Monitoring Emissions

Testing and measurement solutions for gencos

Enhancing the operational efficiency of power plants as well as lowering their emission levels are the key driving forces to undertake testing and measurement (T&M) solutions at power plants. To this end, sensors and analysers are deployed to keep track of desired plant parameters. These solutions help in maintaining efficient combustion by regulating the air-fuel mix and boiler conditions. Meanwhile, T&M solutions such as continuous emission monitoring systems (CEMS) and predictive emission monitoring systems (PEMS) are gaining traction for their use in keeping track of emission levels and taking corrective measures.

Power Line takes a look at some such T&M solutions being adopted by gencos…

Emission monitoring

The Central Pollution Control Board (CPCB) has mandated the installation of CEMS for real-time pollution monitoring of stack emissions and continuous effluent quality monitoring system (CEQMS) for effluent quality monitoring in 17 categories of highly polluting industries, including power plants.

Gaseous emissions from the stack are one of the biggest sources of pollution from a typical power plant. The most concerning pollutants are NOx, SO2 and CO. With the tightening of emission norms post the MoEFCC’s notification in 2015, which specify norms for NOx, SOx and mercury, CEMS can now be used to measure emissions directly. CEMS are helpful in getting real-time data; providing remote accessibility to operators and regulators, greater transparency in monitoring performance, continuous performance check of air pollution control devices/treatment methods, time series analysis; and ensuring better compliance through self regulation and lower emissions.

CEMS usually employ complex extractive analysers, which remove flue gas sample from the duct and use a series of individual gas sensor modules or more advanced spectroscopic techniques to determine the composition. These sensitive analytical techniques require sample conditioning to avoid acidic condensation in the instrument, such as dilution with clean air, cooling to remove moisture, or heating the entire apparatus to above the dew point.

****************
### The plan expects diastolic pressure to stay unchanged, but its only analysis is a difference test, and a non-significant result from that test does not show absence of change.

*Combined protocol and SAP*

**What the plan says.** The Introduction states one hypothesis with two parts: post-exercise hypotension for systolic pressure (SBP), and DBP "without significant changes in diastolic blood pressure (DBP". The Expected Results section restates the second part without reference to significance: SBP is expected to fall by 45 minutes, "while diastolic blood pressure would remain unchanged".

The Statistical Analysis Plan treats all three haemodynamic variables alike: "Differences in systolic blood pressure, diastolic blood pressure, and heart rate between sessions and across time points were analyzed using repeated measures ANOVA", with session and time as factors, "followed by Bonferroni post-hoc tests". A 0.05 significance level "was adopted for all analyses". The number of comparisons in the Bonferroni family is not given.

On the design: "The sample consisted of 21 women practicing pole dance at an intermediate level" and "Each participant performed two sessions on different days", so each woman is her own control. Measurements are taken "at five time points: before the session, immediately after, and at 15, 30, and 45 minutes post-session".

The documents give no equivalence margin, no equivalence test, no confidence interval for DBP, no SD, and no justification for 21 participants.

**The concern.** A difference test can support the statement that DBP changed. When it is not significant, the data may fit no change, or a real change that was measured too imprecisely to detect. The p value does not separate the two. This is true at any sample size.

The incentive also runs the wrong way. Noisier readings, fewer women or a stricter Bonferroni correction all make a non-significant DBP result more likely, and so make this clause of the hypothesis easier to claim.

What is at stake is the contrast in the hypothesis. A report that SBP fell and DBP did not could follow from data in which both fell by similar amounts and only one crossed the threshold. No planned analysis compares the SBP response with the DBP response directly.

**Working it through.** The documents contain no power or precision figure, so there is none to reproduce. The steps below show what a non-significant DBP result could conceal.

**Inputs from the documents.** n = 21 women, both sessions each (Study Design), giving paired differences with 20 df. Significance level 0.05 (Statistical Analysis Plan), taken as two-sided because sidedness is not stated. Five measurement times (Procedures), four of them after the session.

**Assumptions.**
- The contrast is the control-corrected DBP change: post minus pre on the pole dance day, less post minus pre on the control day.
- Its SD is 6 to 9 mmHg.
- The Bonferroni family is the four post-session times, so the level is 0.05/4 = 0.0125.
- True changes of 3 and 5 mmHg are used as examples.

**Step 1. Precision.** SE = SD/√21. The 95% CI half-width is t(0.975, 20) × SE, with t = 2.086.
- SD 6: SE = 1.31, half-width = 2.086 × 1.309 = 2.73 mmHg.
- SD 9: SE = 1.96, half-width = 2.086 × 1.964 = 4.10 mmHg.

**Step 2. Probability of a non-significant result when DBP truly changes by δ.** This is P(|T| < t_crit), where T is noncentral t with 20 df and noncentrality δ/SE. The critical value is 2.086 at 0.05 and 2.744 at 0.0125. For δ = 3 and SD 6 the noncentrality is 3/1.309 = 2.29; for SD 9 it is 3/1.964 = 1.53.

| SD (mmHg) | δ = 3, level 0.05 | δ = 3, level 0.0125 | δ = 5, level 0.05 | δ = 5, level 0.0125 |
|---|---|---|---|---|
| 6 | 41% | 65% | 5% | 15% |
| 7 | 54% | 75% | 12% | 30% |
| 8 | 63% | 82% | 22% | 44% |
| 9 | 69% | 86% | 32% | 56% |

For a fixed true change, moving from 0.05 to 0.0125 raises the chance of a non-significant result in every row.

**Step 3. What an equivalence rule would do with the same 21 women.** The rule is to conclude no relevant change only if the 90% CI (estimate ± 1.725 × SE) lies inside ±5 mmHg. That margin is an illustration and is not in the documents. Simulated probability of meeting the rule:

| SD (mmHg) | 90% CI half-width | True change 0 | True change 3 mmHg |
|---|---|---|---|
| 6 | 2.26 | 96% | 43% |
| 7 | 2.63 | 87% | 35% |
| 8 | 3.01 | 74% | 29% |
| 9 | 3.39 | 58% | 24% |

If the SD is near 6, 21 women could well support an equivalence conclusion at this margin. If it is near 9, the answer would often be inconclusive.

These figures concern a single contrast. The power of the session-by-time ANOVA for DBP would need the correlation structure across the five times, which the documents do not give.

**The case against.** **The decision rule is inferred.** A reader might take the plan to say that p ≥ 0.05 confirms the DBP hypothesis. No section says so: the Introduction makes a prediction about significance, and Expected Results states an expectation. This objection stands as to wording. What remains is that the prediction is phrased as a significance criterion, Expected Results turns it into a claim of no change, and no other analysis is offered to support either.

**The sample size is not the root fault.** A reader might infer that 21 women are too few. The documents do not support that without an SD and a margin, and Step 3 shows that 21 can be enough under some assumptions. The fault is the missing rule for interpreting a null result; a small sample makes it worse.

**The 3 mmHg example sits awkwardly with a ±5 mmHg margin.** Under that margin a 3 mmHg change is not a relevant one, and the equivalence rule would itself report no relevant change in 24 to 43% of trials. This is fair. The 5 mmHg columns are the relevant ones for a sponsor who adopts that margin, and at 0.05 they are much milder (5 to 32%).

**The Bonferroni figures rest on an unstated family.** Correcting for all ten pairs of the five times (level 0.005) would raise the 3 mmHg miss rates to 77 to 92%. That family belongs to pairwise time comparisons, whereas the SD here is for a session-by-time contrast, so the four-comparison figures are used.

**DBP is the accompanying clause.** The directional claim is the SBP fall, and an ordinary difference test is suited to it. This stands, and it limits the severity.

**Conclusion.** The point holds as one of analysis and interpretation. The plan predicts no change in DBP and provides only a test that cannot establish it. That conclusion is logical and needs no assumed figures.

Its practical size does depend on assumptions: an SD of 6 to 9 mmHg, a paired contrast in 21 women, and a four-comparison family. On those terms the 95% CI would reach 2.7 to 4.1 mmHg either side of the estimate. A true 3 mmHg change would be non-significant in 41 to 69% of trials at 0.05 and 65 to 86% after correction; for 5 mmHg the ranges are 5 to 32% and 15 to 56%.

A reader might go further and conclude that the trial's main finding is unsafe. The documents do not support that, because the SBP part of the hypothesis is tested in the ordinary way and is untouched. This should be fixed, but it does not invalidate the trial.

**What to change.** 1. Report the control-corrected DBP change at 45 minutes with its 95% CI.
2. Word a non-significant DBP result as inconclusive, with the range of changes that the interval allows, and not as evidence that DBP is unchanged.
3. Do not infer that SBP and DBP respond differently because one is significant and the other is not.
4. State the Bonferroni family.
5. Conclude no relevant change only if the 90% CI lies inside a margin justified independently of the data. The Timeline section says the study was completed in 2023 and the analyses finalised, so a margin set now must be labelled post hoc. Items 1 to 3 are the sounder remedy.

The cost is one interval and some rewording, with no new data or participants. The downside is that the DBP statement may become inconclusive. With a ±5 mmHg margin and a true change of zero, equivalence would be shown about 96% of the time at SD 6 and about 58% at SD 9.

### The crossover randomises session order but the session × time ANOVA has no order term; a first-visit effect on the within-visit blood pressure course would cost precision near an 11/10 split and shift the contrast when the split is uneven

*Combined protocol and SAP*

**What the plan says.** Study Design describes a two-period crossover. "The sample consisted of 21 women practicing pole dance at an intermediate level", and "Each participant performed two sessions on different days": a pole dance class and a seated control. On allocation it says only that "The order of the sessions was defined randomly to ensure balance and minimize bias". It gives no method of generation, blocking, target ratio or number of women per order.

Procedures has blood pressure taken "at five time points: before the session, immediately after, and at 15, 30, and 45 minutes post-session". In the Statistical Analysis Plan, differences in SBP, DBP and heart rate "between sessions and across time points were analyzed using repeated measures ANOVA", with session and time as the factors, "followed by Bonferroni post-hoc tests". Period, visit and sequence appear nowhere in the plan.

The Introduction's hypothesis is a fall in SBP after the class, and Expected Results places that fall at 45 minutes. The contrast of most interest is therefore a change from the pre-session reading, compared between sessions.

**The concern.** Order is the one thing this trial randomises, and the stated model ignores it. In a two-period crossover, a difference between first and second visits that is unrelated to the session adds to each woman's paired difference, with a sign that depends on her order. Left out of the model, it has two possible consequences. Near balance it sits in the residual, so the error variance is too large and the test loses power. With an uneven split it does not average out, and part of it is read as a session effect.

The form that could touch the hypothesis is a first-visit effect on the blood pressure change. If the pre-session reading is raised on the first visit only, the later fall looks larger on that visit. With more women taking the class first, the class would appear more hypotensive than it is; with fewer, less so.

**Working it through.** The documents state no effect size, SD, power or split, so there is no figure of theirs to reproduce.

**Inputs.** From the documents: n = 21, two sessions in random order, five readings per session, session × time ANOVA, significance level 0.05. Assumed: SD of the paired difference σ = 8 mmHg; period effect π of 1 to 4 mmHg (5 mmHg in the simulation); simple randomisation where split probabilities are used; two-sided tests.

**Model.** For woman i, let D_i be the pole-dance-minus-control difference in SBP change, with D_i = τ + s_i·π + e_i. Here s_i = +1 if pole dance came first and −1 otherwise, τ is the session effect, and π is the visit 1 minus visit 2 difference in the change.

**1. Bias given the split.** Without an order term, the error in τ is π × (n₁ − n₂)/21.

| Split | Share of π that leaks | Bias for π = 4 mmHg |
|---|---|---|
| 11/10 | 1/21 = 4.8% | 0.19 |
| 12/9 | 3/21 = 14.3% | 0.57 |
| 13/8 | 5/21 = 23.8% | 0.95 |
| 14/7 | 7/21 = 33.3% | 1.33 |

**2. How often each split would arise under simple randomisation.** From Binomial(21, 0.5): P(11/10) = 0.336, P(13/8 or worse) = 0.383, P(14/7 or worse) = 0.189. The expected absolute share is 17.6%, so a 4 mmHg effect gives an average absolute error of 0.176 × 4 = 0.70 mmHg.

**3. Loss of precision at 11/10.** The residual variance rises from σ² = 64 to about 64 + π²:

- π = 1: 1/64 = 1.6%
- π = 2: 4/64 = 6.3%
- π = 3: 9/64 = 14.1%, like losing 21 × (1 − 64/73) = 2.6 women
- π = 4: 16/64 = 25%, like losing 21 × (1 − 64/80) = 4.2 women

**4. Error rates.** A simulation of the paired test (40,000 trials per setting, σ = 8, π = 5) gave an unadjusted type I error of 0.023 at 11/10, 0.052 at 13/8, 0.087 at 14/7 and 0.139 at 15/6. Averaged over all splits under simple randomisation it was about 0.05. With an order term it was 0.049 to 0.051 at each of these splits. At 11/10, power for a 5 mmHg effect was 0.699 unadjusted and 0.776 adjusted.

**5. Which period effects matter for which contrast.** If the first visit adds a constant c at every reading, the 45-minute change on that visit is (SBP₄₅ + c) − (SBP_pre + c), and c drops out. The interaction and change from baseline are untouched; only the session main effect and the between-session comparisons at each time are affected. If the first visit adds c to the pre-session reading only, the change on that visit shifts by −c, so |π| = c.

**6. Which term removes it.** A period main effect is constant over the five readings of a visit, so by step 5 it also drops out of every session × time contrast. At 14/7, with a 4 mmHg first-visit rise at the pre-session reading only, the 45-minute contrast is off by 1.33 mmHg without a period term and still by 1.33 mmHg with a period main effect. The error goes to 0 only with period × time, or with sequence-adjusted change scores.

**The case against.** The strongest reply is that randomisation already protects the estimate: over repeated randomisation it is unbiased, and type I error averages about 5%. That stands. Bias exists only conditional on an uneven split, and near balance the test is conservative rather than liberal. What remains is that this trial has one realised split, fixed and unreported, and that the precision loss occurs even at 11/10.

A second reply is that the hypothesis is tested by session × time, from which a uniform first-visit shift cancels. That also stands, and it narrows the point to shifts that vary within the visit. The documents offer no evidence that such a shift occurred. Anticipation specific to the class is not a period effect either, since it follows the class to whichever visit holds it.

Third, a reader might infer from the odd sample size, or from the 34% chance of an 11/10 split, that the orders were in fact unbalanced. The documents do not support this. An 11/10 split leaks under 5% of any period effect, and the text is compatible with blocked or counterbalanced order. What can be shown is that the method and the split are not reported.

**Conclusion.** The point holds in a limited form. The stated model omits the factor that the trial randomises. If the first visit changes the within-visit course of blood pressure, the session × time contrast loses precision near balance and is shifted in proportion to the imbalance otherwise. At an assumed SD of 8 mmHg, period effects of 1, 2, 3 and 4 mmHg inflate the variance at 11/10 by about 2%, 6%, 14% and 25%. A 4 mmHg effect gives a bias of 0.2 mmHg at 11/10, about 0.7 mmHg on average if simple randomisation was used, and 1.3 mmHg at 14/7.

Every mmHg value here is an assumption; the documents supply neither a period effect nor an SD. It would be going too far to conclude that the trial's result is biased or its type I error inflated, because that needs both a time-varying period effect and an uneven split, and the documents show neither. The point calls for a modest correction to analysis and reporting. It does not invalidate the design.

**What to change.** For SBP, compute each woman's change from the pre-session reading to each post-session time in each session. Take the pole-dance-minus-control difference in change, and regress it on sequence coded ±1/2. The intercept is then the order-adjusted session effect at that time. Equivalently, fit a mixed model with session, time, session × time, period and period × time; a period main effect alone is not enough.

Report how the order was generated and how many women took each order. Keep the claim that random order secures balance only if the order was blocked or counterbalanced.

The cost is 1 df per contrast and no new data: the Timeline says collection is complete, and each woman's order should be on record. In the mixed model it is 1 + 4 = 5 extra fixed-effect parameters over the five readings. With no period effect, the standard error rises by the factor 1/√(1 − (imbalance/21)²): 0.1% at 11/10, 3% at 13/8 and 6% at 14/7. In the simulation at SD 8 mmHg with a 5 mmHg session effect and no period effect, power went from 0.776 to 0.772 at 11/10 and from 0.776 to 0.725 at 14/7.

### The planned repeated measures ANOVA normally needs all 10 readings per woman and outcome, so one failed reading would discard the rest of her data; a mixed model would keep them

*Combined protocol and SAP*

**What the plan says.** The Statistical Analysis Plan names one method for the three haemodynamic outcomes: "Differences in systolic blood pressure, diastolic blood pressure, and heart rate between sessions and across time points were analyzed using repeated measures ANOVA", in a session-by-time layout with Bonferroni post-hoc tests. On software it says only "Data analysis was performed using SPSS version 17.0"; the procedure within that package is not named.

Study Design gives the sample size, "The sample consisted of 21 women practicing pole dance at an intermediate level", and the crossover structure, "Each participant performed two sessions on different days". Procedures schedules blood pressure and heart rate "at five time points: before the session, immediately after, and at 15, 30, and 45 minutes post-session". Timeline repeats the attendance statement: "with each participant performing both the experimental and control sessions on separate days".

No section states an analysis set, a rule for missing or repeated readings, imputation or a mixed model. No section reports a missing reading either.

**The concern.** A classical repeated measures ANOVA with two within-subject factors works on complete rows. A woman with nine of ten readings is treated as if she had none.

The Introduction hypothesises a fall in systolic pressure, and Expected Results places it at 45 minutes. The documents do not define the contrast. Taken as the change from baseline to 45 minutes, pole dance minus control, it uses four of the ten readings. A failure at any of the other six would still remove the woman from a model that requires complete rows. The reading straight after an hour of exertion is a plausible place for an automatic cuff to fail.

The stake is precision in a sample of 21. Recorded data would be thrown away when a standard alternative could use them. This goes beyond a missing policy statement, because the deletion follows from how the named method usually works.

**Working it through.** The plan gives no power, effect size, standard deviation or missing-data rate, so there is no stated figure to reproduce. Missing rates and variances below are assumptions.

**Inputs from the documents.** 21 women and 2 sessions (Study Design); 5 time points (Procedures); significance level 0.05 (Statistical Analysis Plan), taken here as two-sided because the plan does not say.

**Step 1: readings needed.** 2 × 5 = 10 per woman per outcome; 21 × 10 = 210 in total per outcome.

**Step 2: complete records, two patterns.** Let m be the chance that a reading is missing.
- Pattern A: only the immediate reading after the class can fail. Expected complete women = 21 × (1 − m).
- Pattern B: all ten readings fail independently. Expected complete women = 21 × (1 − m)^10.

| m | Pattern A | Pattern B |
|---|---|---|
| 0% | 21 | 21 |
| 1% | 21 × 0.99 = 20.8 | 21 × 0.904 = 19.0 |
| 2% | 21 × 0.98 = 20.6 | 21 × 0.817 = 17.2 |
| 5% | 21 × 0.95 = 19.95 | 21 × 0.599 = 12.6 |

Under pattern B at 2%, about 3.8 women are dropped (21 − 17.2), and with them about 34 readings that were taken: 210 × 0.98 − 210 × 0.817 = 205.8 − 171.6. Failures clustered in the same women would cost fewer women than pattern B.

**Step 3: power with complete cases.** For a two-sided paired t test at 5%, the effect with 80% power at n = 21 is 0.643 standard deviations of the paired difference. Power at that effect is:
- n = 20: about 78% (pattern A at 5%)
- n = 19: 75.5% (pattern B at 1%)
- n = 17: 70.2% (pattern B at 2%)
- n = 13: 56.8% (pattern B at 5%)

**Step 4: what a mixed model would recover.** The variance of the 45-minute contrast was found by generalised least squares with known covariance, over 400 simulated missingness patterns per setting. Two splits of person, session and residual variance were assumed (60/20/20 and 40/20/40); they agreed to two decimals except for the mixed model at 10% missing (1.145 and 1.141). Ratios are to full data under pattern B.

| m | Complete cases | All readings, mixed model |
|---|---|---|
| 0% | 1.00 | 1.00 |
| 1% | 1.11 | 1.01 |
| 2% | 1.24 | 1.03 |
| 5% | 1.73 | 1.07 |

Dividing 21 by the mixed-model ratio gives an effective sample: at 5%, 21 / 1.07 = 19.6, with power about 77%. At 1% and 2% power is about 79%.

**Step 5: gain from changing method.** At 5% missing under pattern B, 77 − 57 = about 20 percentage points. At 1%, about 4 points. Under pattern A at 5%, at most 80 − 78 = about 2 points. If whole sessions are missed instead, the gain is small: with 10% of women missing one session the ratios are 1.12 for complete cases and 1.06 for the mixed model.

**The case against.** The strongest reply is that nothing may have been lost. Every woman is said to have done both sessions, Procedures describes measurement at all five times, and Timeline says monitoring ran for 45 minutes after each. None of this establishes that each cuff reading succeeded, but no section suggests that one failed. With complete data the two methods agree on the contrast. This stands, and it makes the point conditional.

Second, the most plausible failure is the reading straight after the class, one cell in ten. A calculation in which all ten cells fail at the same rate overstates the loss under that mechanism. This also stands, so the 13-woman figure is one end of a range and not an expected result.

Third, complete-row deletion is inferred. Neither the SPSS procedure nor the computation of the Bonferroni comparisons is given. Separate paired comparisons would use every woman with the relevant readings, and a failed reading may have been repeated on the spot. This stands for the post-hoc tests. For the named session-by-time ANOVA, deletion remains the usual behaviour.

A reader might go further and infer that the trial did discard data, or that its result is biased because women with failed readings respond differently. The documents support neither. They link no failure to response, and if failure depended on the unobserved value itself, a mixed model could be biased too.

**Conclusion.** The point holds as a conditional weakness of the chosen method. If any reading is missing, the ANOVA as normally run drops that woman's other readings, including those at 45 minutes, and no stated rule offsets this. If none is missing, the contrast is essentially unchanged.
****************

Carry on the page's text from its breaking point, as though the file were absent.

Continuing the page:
In the adoption of CEMS, utilities face challenges in terms of different monitoring systems and multiple instruments, different suppliers and multiple data formats, multiple platforms and multiple communication protocols, and data collection from heterogenous systems. Going forward, there is a need to have coherence between the central and state regulatory systems, clarity in CEMS audit protocol and a compliance mechanism. Further, there is a need for adopting best available technologies for CEMS and hand-holding instrument suppliers and service partners, besides having a uniform display system irrespective of vendor or supplier.

Although stack measurements can be used in combustion control, it is preferable to analyse flue gas as close to the combustion process as possible and at multiple locations in order to detect imbalances across the furnace. Such in-situ analysis can take the form of sensors placed directly in the flue gas, or line-of-sight optical absorption measurements in which a transmitter and a receiver are placed on either side of the duct or furnace. Various analytical methods are deployed for measuring and managing emissions from power plants. Paramagnetic analysers or electrochemical cells are useful in the measurement of various plant parameters.

Apart from this, measuring efficiency of various emission control devices used in a plant is essential. Analysers and probes are used to measure efficiency of the selective catalytic reduction (SCR) process. NOx and O2 are measured at the inlet and outlet to calculate the SCR removal efficiency. Besides this, often ammonia is monitored at the outlet to ensure that the ammonia slip is low so as to meet the emission limits and control contamination.

Another vital aspect of emission control in power plant operations is dust removal. Flue gases from coal-fired combustion are loaded with particulate matter, which must be cleaned before they are released into the atmosphere. This is done with an electrostatic precipitator or fabric filters. Correct operation of the filter is ensured by continuously monitoring dust concentration. Dust concentration or opacity is measured in stack emissions from a coal-fired power plant.